Thursday, 25 December 2014

Have a WONDERful Christmas!!!

My girlfriend got me the first five collections of Brian Azzarello & Cliff Chiang's Wonder Woman (the sixth & final book is out in a few months) so my Xmas has been full of warring gods and headless horses this year. Perfect!

Merry Christmas internet pals! Hope you've had a great year. xxxxx

Tuesday, 23 December 2014

Norm Breyfogle Medical Stroke Fund

Over the past 75 years many great artists have drawn Batman, but none have been greater (in my opinion) than Norm Breyfogle. Unfortunately Breyfogle has recently suffered a stroke. His family have set up a fundraising page for his medical bills. If you've ever enjoyed his work, please consider donating something.

For those unfamiliar with his work, Breyfogle drew Batman comics from 1987 to 1993. Along with writer Alan Grant he co-created many memorable characters, including The Ventriloquist, Zsasz and Anarky and drew the first in-costume appearance of Tim Drake, the third Robin. As far as I'm concerned he is the best Batman artist ever. Better than Bob Kane, Dick Sprang, Jim Aparo, Neal Adams or Frank Quitely. That's seventy five years of artists and in my opinion he is the best one of the whole damn lot.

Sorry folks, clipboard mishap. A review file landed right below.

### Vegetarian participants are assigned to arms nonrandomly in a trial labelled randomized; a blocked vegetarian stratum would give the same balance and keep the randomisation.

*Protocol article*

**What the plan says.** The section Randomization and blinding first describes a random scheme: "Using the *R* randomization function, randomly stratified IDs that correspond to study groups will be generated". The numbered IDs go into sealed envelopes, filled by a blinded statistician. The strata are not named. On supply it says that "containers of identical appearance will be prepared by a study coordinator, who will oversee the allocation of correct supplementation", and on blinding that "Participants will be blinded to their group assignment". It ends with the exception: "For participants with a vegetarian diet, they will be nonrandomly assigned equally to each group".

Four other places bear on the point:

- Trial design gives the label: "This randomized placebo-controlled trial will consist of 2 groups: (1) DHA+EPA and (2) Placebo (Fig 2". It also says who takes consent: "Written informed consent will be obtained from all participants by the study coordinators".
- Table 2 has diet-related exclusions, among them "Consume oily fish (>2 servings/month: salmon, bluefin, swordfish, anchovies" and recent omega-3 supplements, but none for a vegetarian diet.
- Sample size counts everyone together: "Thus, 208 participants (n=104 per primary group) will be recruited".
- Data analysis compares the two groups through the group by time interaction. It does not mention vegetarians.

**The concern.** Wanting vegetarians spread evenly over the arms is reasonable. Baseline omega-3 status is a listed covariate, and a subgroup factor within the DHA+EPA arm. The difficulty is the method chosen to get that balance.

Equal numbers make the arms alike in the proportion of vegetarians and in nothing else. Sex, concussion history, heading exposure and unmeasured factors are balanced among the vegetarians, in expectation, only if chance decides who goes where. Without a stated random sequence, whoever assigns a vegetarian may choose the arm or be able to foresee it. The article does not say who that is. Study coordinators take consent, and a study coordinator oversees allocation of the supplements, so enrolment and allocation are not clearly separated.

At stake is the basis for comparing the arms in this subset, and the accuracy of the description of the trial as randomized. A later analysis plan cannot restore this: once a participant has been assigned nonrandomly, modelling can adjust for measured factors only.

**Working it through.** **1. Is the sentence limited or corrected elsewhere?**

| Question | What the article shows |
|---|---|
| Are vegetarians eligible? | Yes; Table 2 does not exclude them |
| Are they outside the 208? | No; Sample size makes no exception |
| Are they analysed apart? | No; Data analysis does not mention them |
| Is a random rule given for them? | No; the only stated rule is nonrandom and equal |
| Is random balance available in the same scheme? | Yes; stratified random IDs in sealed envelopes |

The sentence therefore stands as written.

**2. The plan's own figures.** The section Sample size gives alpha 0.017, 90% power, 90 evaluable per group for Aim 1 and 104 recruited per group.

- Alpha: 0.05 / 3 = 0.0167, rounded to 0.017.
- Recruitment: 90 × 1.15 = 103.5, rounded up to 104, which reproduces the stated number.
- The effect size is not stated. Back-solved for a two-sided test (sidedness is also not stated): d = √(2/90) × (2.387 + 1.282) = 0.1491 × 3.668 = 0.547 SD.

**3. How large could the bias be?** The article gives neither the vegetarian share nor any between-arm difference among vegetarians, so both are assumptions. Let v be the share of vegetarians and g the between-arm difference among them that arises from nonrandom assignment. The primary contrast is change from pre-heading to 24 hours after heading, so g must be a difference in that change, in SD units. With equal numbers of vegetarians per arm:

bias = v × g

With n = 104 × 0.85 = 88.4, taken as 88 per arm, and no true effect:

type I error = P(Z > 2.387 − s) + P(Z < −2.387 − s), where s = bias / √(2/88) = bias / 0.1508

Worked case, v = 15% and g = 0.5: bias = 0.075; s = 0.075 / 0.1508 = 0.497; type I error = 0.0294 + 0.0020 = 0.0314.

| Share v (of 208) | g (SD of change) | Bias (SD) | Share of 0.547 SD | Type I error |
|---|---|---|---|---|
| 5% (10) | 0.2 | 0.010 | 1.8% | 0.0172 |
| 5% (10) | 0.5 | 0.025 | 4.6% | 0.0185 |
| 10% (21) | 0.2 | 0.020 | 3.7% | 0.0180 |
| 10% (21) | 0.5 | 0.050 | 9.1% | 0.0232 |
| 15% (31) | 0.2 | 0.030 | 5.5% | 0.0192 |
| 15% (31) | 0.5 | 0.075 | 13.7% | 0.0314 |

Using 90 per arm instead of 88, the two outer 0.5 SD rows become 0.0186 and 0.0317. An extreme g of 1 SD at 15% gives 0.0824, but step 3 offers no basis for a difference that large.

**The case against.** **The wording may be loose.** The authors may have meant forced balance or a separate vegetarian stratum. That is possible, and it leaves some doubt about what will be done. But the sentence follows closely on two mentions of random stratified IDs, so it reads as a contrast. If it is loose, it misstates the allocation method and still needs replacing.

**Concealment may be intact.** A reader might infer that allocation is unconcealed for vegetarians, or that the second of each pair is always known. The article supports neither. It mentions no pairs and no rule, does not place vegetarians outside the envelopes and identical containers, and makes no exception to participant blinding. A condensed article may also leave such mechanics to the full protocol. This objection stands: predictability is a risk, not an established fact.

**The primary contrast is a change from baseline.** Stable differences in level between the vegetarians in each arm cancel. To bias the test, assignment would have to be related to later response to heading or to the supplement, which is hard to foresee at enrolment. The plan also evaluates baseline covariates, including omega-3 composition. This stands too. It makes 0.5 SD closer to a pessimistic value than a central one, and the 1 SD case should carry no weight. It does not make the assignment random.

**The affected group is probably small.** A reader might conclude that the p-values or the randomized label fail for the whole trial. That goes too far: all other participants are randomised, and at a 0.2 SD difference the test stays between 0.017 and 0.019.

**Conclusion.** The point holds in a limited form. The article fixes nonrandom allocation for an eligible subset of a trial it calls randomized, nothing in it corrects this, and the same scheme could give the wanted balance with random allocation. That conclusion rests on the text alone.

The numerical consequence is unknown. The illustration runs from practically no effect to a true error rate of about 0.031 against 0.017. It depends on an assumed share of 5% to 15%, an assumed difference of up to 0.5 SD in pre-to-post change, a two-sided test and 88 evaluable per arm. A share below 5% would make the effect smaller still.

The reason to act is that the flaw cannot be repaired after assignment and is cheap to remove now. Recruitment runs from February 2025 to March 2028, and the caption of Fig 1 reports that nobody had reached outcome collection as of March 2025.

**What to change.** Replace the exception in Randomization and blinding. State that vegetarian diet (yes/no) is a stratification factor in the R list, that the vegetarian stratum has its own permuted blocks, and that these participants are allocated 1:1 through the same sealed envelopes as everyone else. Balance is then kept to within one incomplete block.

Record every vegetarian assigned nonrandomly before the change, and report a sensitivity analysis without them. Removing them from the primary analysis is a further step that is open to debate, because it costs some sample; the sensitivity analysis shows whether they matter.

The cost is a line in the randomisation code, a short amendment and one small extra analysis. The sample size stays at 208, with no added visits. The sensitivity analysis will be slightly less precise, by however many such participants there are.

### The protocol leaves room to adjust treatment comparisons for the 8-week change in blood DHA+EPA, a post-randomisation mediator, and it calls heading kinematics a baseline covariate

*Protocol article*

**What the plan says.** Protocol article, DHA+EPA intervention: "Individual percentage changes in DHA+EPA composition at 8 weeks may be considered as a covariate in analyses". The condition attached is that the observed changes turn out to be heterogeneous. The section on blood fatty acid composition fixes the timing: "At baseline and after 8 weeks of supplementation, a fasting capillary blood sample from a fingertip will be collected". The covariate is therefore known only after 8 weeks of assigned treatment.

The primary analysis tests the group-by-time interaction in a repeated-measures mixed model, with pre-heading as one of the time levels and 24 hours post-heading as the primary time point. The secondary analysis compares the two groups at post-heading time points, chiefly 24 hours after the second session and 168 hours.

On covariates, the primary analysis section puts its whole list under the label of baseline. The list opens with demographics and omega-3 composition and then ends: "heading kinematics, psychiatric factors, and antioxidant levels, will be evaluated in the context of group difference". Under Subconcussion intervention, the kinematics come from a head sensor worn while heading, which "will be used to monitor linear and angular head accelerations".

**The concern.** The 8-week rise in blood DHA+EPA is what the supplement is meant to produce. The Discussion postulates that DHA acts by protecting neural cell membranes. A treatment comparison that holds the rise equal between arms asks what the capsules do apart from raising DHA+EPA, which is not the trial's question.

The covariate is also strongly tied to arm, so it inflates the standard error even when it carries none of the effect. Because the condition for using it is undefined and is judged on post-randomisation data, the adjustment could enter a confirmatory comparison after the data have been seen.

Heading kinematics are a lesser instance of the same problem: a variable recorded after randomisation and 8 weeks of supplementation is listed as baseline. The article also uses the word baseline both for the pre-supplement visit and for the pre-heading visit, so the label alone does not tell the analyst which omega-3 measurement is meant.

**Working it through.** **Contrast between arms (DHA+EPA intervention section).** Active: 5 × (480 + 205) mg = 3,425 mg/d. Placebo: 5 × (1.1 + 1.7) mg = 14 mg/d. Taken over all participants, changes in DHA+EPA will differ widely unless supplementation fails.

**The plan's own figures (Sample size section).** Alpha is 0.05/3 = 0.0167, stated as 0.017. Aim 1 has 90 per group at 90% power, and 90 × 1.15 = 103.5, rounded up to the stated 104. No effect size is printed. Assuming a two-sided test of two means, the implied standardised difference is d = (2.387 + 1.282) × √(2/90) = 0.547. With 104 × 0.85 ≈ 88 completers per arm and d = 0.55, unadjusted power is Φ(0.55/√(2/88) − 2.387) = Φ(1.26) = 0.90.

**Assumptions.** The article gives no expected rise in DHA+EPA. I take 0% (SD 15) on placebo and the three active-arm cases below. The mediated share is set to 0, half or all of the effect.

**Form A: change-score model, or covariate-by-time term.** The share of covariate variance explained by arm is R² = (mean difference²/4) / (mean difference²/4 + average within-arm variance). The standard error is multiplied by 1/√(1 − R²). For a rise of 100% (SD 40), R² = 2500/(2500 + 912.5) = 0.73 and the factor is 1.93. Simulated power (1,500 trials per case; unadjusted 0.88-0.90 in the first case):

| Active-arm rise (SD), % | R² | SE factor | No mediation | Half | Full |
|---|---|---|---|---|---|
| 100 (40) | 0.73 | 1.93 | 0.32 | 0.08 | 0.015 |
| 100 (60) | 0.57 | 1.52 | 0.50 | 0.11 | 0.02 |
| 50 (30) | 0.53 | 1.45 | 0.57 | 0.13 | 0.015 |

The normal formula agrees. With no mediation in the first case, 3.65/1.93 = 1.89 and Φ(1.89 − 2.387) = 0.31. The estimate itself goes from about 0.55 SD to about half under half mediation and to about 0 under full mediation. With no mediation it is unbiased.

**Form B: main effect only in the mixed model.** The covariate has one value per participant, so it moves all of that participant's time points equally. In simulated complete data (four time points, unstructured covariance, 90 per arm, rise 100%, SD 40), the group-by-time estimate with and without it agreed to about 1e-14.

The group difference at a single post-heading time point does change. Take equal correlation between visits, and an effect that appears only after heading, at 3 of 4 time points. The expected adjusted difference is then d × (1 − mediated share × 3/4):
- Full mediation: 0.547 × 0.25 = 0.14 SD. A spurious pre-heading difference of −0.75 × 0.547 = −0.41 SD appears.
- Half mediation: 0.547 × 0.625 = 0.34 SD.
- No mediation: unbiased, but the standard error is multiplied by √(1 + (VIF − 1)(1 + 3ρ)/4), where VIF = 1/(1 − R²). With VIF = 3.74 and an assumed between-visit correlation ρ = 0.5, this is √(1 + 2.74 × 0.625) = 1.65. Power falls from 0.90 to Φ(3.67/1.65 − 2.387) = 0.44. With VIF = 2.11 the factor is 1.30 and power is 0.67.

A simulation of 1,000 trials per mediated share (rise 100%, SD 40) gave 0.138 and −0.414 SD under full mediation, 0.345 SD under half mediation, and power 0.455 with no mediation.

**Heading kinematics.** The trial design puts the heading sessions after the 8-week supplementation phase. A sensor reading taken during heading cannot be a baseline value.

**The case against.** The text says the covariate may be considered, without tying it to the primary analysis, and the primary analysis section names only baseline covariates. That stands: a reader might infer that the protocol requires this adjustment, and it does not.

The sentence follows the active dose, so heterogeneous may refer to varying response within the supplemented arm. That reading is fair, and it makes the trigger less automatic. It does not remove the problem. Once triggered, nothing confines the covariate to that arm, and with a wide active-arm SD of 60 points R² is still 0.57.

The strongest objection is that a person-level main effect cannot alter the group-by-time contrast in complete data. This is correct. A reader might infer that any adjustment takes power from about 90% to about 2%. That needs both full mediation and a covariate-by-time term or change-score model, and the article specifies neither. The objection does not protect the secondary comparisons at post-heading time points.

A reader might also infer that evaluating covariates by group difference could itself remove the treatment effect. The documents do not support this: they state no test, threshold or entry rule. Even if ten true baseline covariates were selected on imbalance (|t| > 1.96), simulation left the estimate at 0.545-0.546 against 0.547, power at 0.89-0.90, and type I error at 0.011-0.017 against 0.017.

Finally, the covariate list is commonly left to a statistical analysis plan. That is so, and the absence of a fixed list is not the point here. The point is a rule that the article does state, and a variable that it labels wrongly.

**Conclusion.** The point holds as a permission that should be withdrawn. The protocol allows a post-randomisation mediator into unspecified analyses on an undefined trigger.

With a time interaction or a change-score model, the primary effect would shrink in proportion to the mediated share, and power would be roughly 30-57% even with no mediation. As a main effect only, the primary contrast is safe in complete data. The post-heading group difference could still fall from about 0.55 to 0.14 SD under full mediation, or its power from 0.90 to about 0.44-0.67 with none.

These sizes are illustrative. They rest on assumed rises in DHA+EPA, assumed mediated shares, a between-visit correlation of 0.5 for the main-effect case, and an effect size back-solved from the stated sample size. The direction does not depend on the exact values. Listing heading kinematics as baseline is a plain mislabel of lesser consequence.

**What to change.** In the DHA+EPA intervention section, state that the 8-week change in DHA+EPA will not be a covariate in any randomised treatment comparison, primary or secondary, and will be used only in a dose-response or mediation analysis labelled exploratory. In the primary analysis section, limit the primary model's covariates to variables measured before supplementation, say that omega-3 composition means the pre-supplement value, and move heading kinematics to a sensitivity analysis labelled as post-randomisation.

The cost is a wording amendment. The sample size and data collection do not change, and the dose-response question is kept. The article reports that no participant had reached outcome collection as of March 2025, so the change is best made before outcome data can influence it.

Breyfogle has an amazing knack for drawing any kind of Batman the story requires. He can draw a Batman flushed with pride at his new Robin, a Batman reflecting in quiet sadness at the plight of homeless children or a Batman pumped full of Scarecrow fear toxins and crapping his pants, all within pages of each other. One of the things that I feel sums up Breyfogle's versatility as an artist is the way he draws Batman's utility belt. Now this may seem like a minor detail but when I first encountered Breyfogle's work as a child it was the first time I had ever seen Batman's belt drawn as if it could conceivably hold Batman's entire arsenal. It's bright yellow and chunky with capsules and pouches hanging off it, a proper superhero gadget belt. And yet in the very next panel the belt is only barely glimpsed as Batman fades into the shadows and the gadget loving superhero becomes a dark creature of the night. I could write pages and pages of lengthy prose describing Breyfogle's greatness but I'll just let his work speak for itself.